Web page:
▪ Vietnam       city, southern Vietnam. Bien Hoa is located 19 miles (30 km) northeast of Ho Chi Minh City (formerly Saigon), on the left bank of the Dong Nai River, ...
bien-pensant
bien-pensant [byan pän sän′] adj. 〚Fr < bien, well + prp. of penser, to think〛 right-minded; accepting or based on ideas regarded as sound or correct; orthodox, ...
Biencourt, Charles de
▪ French colonial administrator and trader in full  Charles de Biencourt, baron de Saint-Just  born 1591/92, Champagne, Fr. died 1623/24, Port-Royal, Acadia, New France [now ...
Bienerth, Richard, Freiherr von
▪ prime minister of Austria also called (after 1915)  Graf (count) von Bienerth-Schmerling  born March 2, 1863, Verona, Venezia, Austrian Empire [now in Italy] died June 3, ...
biennale
biennale [bē΄ə nä′lē] n. 〚It〛 a biennial show; esp., an art show held every two years * * *
Bienne
/byen/, n. Lake of, a lake in NW Switzerland: traces of prehistoric lake dwellings. 16 sq. mi. (41 sq. km). Also called Lake Biel. German, Bielersee. * * *
biennia
bi·en·ni·a (bī-ĕnʹē-ə) n. A plural of biennium. * * *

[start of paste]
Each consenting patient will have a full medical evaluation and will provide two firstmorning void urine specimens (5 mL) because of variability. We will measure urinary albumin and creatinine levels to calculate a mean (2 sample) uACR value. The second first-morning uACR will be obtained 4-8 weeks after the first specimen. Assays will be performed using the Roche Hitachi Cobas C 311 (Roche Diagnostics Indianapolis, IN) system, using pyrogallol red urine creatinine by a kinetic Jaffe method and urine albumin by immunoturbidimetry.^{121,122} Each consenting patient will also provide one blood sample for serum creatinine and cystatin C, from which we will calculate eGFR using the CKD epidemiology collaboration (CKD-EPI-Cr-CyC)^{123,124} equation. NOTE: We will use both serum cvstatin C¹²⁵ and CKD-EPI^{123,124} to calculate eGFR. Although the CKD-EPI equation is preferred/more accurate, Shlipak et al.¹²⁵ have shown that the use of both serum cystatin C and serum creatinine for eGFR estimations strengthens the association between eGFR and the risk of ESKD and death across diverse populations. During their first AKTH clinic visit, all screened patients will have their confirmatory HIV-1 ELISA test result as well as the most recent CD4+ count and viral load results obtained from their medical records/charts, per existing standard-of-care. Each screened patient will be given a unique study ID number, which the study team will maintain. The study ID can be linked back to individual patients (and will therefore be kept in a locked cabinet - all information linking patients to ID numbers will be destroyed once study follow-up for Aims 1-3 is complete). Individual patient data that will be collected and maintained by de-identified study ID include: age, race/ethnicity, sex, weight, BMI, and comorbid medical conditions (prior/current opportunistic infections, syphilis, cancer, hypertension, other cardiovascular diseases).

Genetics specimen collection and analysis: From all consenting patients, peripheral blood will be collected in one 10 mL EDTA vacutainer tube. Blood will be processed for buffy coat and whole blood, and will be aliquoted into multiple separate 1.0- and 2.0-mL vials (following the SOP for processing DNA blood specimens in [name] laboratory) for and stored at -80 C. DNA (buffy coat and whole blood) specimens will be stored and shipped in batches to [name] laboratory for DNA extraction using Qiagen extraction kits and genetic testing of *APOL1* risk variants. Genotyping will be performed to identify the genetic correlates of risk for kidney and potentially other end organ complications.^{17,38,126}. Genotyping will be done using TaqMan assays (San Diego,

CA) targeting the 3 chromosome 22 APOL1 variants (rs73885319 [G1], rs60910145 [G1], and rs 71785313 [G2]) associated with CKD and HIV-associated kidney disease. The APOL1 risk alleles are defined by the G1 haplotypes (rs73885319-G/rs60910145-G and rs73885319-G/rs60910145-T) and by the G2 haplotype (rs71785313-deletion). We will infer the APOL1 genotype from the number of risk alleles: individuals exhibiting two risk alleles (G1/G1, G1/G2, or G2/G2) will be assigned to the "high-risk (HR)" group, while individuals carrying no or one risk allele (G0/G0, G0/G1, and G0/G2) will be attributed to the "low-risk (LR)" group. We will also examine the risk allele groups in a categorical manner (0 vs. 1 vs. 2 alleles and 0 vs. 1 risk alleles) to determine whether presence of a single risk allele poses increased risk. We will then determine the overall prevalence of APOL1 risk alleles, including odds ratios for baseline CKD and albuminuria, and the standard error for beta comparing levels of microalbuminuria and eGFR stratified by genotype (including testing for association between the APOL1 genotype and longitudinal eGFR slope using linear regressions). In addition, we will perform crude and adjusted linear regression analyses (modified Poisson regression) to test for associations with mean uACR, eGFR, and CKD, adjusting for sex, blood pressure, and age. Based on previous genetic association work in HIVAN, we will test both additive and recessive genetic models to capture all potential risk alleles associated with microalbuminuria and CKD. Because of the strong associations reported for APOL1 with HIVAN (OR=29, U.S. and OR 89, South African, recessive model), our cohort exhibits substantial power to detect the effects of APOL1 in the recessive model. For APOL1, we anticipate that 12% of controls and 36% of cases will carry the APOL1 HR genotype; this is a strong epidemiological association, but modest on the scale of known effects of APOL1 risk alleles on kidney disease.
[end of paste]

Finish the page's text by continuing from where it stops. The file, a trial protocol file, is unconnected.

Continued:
biennial
—biennially, adv. /buy en"ee euhl/, adj. 1. happening every two years: biennial games. 2. lasting or enduring for two years: a biennial life cycle. 3. Bot. completing its ...
biennially
See biennial. * * *
biennium
/buy en"ee euhm/, n., pl. bienniums, biennia /-en"ee euh/. a period of two years. [1895-1900; < L, equiv. to bi- BI-1 + -enn- (comb. form of annus year) + -ium -IUM] * * *
bienvenu
/byaonn veuh nyuu"/, adj. French. welcome. [lit., well arrived] * * *
bienvenue
/byaonn veuh nyuu"/, French. adj. 1. welcome (used when addressing or referring to a woman). n. 2. a welcome; kindly greeting or reception. * * *
Bienville
/byaonn veel"/, n. Jean Baptiste Le Moyne /zhahonn bann teest" leuh mwannn"/, Sieur de /syuerdd deuh/, 1680-1768, French governor of Louisiana. * * *
Bienville, Jean-Baptiste Le Moyne de
(baptized Feb. 23, 1680, Montreal, New France died March 7, 1767, Paris, France) French explorer, colonial governor of Louisiana, and founder of New Orleans. He served with the ...
Bienville,Sieur Jean Baptiste Lemoyne de
Bien·ville (byĕnʹvĭl', byăɴ-vēlʹ), Sieur Jean Baptiste Lemoyne de. 1680-1768. French colonial administrator who as governor of Louisiana founded New Orleans (1718). * * *
bier